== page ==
Ramsay threatens UMass with legal action
In giving the keynote address to celebrate the 25th anniversary of his honorary Week in Boston, Massachusetts, former Jamaican Councillor Wilmot Max Ramsay threatened legal action against his alma mater, the University of Massachusetts Boston due to his “pain and suffering” since he studied as a Chancellorian Scholar at UMass Boston.
“With there being a new administration in Boston, I hereby serve notice that if we cannot reach a compromise on the matter of a settlement, then unfortunately the matter could end like a child taking a parent to court; UMass Boston being my alma mater,” Max Ramsay said to applause.
Ramsay said that he had already “communicated with Chairman Stephen P. Tocco of the Board of Trustees and [that] the matter is far from over.”
Max Ramsay went on to say: “Yes, it is true that newly-elected Governor Deval Patrick (of Massachusetts) received an honorary degree this past June from UMass Boston and thus himself becoming a fellow alumnus as well, and as such, an appeal to the new governor is indeed timely as the matter of my health comes first. The trauma suffered has been unbearable.”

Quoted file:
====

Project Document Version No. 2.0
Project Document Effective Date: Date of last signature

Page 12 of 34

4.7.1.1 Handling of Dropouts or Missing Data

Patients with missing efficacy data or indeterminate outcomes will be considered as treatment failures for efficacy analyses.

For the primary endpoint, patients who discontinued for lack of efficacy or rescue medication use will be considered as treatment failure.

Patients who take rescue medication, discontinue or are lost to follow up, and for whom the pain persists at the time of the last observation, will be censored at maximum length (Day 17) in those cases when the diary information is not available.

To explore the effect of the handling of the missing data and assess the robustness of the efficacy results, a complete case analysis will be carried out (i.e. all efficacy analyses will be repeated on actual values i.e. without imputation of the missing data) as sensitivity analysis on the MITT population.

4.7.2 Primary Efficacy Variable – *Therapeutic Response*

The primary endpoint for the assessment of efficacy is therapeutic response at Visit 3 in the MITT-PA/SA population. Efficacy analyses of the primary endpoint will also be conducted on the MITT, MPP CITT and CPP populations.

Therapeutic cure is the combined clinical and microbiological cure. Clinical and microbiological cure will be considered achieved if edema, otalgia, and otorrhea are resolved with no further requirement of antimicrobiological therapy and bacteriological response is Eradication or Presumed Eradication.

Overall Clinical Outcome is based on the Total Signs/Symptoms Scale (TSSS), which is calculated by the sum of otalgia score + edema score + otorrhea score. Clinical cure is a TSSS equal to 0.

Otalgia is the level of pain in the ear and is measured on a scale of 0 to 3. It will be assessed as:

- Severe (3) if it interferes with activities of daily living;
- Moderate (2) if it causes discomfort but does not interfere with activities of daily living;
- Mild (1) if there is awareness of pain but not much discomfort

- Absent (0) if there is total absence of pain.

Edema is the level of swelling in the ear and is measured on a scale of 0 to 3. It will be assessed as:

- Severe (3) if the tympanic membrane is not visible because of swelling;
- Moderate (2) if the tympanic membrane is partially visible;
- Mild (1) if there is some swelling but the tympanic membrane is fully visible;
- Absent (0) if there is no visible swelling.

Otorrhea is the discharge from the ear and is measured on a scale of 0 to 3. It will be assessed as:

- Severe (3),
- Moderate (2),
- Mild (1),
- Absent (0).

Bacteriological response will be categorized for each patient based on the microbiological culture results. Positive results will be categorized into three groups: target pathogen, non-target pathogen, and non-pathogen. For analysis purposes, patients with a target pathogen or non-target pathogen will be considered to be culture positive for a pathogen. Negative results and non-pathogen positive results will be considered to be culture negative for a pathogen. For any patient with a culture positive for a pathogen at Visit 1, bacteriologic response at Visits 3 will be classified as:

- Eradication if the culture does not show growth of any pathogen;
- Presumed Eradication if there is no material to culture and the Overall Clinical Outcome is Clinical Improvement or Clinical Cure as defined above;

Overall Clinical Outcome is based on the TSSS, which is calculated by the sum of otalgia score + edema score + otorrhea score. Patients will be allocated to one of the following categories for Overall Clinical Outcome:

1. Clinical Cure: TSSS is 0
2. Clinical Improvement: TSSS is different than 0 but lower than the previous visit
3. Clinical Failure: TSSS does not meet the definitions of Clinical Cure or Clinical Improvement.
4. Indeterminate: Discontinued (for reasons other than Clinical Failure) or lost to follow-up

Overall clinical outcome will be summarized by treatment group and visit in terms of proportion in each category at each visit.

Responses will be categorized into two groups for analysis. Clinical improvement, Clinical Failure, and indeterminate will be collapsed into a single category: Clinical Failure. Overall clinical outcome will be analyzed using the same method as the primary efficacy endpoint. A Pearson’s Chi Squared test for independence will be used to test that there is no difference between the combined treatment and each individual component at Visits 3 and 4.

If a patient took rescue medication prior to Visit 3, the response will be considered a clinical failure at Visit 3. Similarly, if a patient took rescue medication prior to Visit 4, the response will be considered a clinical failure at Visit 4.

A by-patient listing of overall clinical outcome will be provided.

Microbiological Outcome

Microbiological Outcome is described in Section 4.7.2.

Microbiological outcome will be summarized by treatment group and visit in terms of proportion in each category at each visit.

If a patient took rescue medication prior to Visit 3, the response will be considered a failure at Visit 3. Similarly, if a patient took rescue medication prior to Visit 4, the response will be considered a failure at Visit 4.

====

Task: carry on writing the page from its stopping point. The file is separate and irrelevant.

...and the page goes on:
Continued Max Ramsay: “We cannot seek to train linguists, politicians and diplomats under these hostile and controlled conditions. Thanks to former Governor Mitt Romney who led the charge for the release of my diploma. Not until the matter of race is tackled seriously before true respect and equality will be achieved in the United States.”
The Ramsay-UMass Boston rift, which started in the spring of 1990, is widely known as The Honors Program War as it involved Max Ramsay as the secretary of the UMass/Boston Honors Program when he was charged with plagiarism by Professor Fiora A. Bassanese and a scheme involving Professor Robert H. Spaethling, the Deputy Provost of UMass Boston and Professor James F. Brennan, the Director of the Honors Program. Ramsay also became “the first person of color to be admitted” to the Honors Program at the University of Massachusetts at Boston. Bassanese apologized to Ramsay “but the mental damage was already done.”
An attendee at Wednesday night’s celebration likened the Honors Program War at UMass Boston unto Thomas Mann’s “Death in Venice” especially due to the extraction of the major players being German, Italian and Jamaican (Pole).